November 2015, The Wellcome Trust, London
- Our planet, our health
- Towards psychologically informed cities
- Biourbanism as a new epistemological perspective between science, design and nature
- Urban space: a mental health perspective
- Mental health: the Cinderella of urban design (and ways in which she should go to the ball)
- Understanding the urban experience through mobile psychophysiological tools
Briony Turner, ARCC network
Saskia Heijnen, Wellcome Trust
This talk included an overview of the Wellcome Trust and its activities in research, engagement and partnerships relating to the connections between our health and the environment we inhabit.
Prof Rhiannon Corcoran, University of Liverpool
Rhiannon will describe the ethos and approach of the Prosocial Place Programme which focuses on understanding the implicit and explicit effects of urban places on peoples’ feelings, thoughts and behaviour. She will describe a set of on-going studies that explore these effects at difference levels of immersion in place.
Antonio Caperna, International Society of Biourbanism
An authentic sustainable design must deal with energy- and environment-saving technical solutions, and also with functional and restorative connections to the human neurophysiological system. Psychology, medicine, and pedagogy show how space design can nurture or damage our well-being. A scientific knowledge, both theoretical and practical, of how human neurophysiology reacts to the organisation and the shapes of space, is the first step for producing a really sustainable design for the 21st century. The proposed presentation aims illustrate Biourbanism’s fundamental principles, and how their application can improve the quality of the urban environment in terms of neurophysiological health, social satisfaction, and in support urban resilience.
Dr Georgina Hosang, Goldsmiths, University of London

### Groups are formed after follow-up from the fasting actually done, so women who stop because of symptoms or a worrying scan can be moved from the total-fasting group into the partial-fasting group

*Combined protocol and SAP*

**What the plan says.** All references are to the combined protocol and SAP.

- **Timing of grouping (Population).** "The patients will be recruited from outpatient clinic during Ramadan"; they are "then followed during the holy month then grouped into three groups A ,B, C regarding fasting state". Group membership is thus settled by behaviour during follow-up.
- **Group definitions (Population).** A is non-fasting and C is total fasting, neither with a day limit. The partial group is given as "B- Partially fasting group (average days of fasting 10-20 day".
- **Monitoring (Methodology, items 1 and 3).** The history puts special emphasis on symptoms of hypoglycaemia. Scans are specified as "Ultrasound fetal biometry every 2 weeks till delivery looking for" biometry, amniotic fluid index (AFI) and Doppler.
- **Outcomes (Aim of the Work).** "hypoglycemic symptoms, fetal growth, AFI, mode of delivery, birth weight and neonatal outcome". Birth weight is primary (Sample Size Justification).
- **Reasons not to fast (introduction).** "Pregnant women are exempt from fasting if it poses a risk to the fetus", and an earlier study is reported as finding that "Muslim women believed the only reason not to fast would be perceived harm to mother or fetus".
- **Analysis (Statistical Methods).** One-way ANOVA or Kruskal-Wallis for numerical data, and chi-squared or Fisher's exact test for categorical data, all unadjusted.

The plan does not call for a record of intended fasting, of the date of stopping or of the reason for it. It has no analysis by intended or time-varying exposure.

Rates of mental illnesses are higher in cities compared to rural areas. Little is known about the mechanisms that underpin this pattern. This talk will focus on discussing the characteristics of the environment that can be modified to boost well-being in cities and reduce mental health.
Professor Layla McCay, Centre for Urban Design and Mental Health
The Centre for Urban Design and Mental Health launched in July 2015, initially in Washington DC, as an international start-up think tank focused on answering one question: how can we design better mental health into our cities? As UD/MH starts to engage in this complex question, UD/MH Director Dr Layla McCay considers how mental health became the Cinderella of an urban design for health movement that primarily focuses on physical health, and identifies key urban design opportunities that have particular potential for improving mental health.
We should think more about the link between urban design and mental health – City Metric, New Statesman 2015.
Panos Mavros, Centre for Advanced Spatial Analysis, UCL
New developments in mobile brain imaging using EEG, and the wide availability of psychophysiological sensors, transform the way we can sense and assess people experience of urban and architectural environments; they become tools to measure the spatial affect. In turn, those methods allow us to ask questions about cognitive and emotional processes in naturalistic, everyday situations. In this presentation, I will present our recent work using such methods to understand the role of places – as urban environments – in pedestrian mobility.
- Project details on Gateway to Research
- Supporting empathy through embodiment in the design of interactive systems
- Empathy in the internet of things: paper presented at workshop at the 27th International British Computer Society HCI Conference: The Internet of Things: Interacting with Digital Media in Connected Environments.
- Empathy in the internet of things: presentation on slideshare
Aspinall, P, Mavros, P., Coyne, R. & Roe, J. The urban brain: analysing outdoor physical activity with mobile EEG. British Journal of Sports Medicine, 49: 272–276. DOI: 10.1136/bjsports-2012-091877
Dialogue following the talks
Listen to an audio recording: